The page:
The adage that ‘it is better to light a candle than curse the darkness,’ holds more weight than can be imagined.  Vestine Nkurikiyimfura, one of the persons with disabilities living in Rwamagana district says that there is still myth and misconception that persons with disabilities are not sexually active could also be contributing to the low figures of the HIV tested Kenyans.

He claims that this has led to assumptions that persons with disabilities do not engage in sex let alone unprotected sex and therefore are rarely included in the fight against HIV/AIDS.

Nkurikiyimfura says HIV/AIDS education is required among PWDs in order to create awareness and knowledge on spread of the deadly virus and its prevention.



“People who have hearing impairment are no different from other people and have human needs including sex and should therefore be included in the HIV/AIDS campaign since the disease is largely sexually transmitted,” explains Nkurikimfura.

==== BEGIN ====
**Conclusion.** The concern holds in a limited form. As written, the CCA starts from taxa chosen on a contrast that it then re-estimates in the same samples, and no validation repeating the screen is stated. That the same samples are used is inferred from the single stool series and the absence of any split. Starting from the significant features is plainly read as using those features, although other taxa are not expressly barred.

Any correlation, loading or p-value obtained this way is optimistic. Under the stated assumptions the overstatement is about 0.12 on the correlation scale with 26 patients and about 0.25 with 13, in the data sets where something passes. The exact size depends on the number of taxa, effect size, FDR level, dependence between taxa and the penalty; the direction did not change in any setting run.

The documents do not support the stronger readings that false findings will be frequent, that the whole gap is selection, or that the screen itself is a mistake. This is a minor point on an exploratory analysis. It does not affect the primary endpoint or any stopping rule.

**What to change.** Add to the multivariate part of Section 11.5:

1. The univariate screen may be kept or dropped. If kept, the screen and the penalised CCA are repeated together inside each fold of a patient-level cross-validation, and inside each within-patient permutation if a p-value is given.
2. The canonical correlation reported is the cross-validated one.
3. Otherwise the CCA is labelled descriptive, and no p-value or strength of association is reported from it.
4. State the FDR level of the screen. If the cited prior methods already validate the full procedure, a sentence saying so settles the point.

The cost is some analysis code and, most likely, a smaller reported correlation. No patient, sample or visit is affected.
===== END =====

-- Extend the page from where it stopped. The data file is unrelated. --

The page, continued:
Nkurikiyimfura situation is even worse for women with disabilities since they are prone physical and sexual abuse as defending themselves is a challenge.

Government and its partners must redouble their efforts in fighting the virus.

More efforts to the HIV response and access to treatment for marginalised populations like sex workers and people with disabilities were redoubled.

Ndagijimana Olivier, health officer in charge of monitoring and evaluation said that considering misunderstandings about HIV infection and its modes of transmission, educational programs have been intensified about the medical aspects of the disease and legitimate ways of preventing it are also needed.






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